Doubts were cast upon the ability of the Irish State to successfully transition to a promised one million electric vehicles by 2030, with a new report by the Parliamentary Budget Office warning of a potential dip of 8% in state revenue as a consequence should targets be met.
Committed by the Programme for Government to ban any new fossil-fueled cars arriving onto the market by 2030, little consideration until now has been given to the manner in which this would impact the state coffers.
Deriving €4.5-5 billion in car-related revenue per annum, such a transition would impact the bottom line when it comes to motor, fuel and carbon tax as well as money raised off VAT.
Warning of a ‘substantial risk to the stability and sustainability of the public finances’ the report highlighted the additional cost to the taxpayer when it came to the generous subsidies being given to prospective electric car owners.
With grants of up to €10,000 and reduced tolls for electric vehicles, the incentives offered to enable electrification of this scale would also add further weight to the exchequer to an as of yet unknown amount.
Alongside the aforementioned sweeteners, those purchasing an electric vehicle may avail of VAT Relief and lower motor tax, as well as being free from fuel tax typically levied on fossil fuels.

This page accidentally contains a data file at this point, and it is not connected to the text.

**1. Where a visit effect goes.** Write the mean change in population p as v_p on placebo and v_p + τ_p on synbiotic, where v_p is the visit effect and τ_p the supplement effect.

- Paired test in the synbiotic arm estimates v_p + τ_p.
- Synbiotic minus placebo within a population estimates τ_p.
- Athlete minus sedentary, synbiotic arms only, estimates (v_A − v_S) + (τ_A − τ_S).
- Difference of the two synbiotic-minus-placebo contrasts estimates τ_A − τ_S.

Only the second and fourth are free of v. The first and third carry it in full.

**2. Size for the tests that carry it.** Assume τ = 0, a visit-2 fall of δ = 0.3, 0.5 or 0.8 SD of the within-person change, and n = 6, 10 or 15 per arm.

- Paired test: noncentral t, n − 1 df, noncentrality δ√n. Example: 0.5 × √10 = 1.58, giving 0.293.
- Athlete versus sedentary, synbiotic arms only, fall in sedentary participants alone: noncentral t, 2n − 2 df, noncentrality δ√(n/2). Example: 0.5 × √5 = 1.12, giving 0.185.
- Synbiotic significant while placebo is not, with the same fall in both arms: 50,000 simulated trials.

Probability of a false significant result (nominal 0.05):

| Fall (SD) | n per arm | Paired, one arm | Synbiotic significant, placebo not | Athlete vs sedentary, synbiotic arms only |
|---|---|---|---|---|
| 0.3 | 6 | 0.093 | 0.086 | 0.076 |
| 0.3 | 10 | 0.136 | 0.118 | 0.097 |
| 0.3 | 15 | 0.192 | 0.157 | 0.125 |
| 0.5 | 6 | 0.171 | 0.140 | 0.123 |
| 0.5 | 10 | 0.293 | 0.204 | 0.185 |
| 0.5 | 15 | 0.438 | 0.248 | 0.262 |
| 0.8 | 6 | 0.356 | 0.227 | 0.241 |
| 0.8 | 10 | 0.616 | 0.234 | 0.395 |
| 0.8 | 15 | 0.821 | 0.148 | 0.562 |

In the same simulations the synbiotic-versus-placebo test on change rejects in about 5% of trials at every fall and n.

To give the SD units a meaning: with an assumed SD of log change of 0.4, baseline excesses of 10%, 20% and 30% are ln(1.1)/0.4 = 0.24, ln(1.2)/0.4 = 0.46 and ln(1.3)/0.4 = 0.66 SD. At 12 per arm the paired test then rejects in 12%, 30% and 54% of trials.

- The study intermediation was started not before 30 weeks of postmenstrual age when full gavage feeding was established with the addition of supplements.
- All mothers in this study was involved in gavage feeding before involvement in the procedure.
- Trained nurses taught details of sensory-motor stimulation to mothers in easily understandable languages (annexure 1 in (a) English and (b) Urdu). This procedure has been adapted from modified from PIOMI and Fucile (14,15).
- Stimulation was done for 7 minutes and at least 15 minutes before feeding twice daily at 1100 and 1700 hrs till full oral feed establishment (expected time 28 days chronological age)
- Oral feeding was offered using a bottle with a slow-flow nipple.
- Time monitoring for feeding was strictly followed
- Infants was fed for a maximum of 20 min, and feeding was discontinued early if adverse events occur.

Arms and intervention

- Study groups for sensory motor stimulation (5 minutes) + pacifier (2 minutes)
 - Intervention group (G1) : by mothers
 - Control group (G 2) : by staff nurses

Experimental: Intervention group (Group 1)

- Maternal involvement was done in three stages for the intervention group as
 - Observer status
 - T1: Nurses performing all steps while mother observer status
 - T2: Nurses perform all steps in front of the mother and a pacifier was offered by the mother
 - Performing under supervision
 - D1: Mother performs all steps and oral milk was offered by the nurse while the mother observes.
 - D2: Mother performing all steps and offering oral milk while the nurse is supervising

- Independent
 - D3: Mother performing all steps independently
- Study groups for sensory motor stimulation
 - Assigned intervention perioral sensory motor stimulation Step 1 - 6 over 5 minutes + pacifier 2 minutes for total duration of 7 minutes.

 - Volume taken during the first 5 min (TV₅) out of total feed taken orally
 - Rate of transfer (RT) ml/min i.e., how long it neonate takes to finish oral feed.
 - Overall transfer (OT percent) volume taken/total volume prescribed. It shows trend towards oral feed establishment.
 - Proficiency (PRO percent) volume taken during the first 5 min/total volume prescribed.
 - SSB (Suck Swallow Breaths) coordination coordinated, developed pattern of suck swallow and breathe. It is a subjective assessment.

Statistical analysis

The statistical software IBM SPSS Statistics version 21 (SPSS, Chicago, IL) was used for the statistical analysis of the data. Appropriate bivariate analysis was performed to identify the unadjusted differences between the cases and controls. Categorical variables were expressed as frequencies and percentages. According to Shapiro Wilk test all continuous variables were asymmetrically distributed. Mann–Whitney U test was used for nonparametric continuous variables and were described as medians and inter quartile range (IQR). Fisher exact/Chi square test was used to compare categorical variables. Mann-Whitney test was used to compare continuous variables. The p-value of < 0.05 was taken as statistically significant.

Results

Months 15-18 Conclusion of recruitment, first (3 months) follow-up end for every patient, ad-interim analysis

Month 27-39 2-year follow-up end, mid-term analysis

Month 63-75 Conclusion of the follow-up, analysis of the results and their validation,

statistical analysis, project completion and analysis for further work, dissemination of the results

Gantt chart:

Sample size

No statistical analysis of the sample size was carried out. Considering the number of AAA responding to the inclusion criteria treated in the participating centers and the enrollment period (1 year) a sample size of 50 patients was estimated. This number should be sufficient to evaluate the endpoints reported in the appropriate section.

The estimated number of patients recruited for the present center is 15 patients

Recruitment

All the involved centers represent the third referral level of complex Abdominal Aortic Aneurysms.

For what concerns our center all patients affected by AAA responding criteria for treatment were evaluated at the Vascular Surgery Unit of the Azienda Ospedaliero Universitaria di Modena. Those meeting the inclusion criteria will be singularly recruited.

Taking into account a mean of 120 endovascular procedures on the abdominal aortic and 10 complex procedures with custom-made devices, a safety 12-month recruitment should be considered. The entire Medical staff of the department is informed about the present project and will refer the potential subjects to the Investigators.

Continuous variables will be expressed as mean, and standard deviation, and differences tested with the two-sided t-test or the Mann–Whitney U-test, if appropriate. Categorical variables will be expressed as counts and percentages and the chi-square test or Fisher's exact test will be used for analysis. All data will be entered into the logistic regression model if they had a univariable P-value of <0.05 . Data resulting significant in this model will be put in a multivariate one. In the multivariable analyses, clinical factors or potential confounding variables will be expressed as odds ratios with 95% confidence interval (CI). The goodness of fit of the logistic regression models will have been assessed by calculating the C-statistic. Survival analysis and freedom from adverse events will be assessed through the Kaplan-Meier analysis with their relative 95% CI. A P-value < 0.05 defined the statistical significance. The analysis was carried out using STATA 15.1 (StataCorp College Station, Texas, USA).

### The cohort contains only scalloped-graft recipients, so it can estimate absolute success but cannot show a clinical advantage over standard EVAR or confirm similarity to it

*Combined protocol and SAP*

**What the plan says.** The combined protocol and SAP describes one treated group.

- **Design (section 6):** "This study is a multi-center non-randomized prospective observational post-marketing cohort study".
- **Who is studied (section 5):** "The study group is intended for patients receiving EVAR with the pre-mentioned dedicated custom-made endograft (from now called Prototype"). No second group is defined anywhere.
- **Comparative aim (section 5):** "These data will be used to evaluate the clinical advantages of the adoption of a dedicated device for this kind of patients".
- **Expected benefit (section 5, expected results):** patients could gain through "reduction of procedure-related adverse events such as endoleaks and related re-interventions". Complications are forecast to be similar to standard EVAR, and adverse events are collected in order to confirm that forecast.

Not the first time the State has over-extended itself on electrification, previous goals to meet 230,000 electric vehicles by 2020 set in 2008 only amounted to 26,000 electrified vehicles as of last year.
Envisioning a ‘net zero’ state of affairs by 2050, Ireland is tied to a commitment of a 51% slashing of carbon emissions by 2030 under the 2016 Paris Agreement.
With serious questions as to whether the proper infrastructure will be laid down to facilitate electrification, never mind the viability of a power grid on its last legs, such figures in a normal society would get the ball rolling on questioning the green agenda.
Presently, the construction of charging infrastructure is covered almost entirely by the State through grants as well as semi-state bodies such as the ESB. With the lights flickering already amid a brewing energy crisis and failure of a private sector partner to develop the market, it would appear the electrification scheme is doomed to fail on current trends, benefiting those clever enough to play the system when it comes to grants.
For the time being it is well worth milking any and all green subsidies available before the State finally goes off the fiscal cliff. Even before the self-inflicted covid-mania, these goals were far beyond the financial reach of the struggling Irish State.
Electrification of this scale and on this timeframe is predestined to fail considering the economics at work. However, whatever way our leaders seek to make up the inevitable shortfall, expect the final bill to fall at the feet of you and I as taxpayers.